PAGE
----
With health coverage from your employer (or your spouse’s), you can skip signing up for Medicare at age 65. But you need to make sure you do it right to avoid a penalty later.
This week columnist Phil Moeller, the author of Get What’s Yours for Medicare: Maximize Your Coverage, Minimize Your Costs and the co-author of the updated edition of The New York Times bestseller How to Get What’s Yours: The Revised Secrets to Maxing Out Your Social Security, helps two readers with questions about delaying.
Got a question of your own about Medicare or Social Security? Send it to firstname.lastname@example.org.
How can I make sure I’m not covered by Medicare by mistake?
Question: I plan to continue working past age 65 and continue receiving health care benefits from my employer. I plan to keep making contributions to my health savings account (HSA), and I understand I should not sign up for any Medicare coverage, including Part A.
Do I need to notify Medicare that I plan to delay signing up at age 65? I don’t want to be penalized.
Phil Moeller: Your understanding of the HSA rules is correct. Having Medicare is a conflict with the tax-deductibility of HSAs.
Having any type of Medicare disallows continued tax-deductible HSA contributions. This includes receiving any type of Social Security benefit, because the law says that people on Social Security must have Part A of Medicare.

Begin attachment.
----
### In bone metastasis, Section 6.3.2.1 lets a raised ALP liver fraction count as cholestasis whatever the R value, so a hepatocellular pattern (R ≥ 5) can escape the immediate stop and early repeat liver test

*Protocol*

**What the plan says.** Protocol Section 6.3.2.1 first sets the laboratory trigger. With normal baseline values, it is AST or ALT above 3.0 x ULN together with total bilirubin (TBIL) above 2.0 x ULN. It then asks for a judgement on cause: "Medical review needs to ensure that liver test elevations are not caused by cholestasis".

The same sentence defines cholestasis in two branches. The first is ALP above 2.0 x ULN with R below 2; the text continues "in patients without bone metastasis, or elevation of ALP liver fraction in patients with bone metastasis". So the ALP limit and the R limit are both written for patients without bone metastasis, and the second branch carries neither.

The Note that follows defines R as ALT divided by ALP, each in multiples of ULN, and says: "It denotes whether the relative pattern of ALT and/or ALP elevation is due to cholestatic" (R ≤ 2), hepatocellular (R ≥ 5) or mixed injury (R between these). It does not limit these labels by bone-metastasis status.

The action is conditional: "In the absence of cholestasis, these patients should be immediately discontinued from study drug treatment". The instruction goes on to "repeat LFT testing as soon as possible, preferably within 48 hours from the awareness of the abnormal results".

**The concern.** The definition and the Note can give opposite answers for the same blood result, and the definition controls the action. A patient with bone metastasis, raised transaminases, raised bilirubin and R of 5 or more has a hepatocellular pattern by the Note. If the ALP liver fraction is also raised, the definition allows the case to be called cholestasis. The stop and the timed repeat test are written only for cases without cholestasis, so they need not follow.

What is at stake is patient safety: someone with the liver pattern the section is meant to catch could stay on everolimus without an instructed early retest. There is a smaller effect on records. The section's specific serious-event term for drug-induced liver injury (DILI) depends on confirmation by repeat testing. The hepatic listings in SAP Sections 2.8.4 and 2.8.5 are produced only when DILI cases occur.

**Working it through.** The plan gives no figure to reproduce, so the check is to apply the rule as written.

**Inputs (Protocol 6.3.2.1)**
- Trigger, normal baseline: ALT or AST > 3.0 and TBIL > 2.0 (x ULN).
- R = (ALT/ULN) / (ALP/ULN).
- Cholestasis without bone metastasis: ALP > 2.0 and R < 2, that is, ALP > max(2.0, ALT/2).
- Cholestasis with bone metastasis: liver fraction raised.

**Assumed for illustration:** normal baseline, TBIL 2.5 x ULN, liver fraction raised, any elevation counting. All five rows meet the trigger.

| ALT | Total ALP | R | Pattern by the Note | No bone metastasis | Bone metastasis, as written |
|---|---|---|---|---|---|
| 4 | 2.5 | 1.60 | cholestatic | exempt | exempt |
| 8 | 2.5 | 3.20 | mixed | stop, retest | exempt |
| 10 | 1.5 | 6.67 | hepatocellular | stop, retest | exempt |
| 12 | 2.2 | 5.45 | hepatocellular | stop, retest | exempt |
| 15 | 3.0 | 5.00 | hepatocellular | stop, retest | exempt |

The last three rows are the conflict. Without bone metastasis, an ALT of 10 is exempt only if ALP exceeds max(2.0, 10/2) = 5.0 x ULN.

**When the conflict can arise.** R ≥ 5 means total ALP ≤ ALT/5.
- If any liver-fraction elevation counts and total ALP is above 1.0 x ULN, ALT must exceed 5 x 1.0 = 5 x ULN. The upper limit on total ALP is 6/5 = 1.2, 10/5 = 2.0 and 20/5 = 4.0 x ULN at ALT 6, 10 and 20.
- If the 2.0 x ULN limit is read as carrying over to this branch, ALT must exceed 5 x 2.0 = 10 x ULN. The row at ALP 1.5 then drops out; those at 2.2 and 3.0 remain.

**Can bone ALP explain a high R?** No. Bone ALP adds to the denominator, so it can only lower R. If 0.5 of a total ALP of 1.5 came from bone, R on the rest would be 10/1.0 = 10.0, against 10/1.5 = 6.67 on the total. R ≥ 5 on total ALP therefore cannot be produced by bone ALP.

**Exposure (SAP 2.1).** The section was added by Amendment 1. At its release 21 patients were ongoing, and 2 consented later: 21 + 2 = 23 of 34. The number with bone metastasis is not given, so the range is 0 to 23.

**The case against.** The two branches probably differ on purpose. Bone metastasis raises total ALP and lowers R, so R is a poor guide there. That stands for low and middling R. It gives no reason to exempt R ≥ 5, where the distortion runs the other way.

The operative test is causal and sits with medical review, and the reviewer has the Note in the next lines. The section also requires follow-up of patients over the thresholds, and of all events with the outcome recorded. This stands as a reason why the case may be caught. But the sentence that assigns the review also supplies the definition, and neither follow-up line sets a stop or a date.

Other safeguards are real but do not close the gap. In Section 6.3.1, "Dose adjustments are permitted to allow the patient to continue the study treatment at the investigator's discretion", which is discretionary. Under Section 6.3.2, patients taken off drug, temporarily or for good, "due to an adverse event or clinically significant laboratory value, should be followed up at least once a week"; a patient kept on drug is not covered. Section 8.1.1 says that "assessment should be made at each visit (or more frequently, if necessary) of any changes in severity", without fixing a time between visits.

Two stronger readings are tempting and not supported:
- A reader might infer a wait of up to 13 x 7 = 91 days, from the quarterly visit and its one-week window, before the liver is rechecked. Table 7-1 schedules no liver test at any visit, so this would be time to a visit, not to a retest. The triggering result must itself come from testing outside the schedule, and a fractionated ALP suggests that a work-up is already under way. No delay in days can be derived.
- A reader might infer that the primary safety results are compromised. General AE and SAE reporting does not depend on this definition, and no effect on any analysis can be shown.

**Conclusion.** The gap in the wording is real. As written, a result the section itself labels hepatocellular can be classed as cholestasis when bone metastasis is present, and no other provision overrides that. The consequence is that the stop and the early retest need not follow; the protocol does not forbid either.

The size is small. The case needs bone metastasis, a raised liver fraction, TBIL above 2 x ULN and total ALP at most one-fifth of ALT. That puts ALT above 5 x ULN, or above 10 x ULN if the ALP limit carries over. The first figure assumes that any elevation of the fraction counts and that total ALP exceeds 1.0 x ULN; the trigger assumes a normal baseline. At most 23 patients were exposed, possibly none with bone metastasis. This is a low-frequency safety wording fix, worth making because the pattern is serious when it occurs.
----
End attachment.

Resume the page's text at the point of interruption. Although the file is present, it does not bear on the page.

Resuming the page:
(Keep in mind, however, that if you have an existing HSA, you may still retain the tax benefits for that account—including tax-free withdrawals for eligible medical expenses—even after you enroll in Medicare.)
You do not need to notify Medicare of your intention not to get Medicare. In fact, Medicare doesn’t even handle Medicare enrollments. Social Security does this work.
I urge people who turn 65 to pay careful attention to their Social Security mail, because the agency occasionally does mistakenly enroll people in Medicare. If that happens, you should quickly contact the agency and reverse such an enrollment.
It also doesn’t hurt to sign up for a personalized online My Medicare account. This account includes your Part A and Part B status, and thus will reflect any improper enrollments.
Will we owe a penalty for skipping Medicare?
Question: My husband and I have only Part A of Medicare because we had insurance through his company, and we kept that coverage after he retired. Our monthly insurance cost is $372 for both of us.
My question is, would we pay a penalty for not having Medicare? If so, how much would it be?
Phil Moeller: From your question, it appears that you have retained life-long health insurance coverage from your employer during your retirements. If so, congratulations!
You are one of a vanishing breed. I am not doubting you here, but I would suggest that you confirm this with your retiree health plan.
If this is the case, and if you are satisfied with the health plan, I see no reason for you to ever get Medicare. There is no penalty for people who do not have Medicare.
There is, however, a late-enrollment penalty if you who do not get Medicare when you are first eligible and then later change your mind and enroll. This penalty will tack on 10% to monthly Part B premiums (now $135.50 for most enrollees) for each full year you are late in enrolling.
There also is a smaller late-enrollment penalty for Medicare Part D drug plans.
Read more Ask Phil questions:
- What will Medicare for All mean for my Medicare Advantage plan?
- Do veterans need to sign up for Medicare?
- Am I better off with my employer plan or Medicare?
- Why am I being charged for a drug plan when I don’t need one?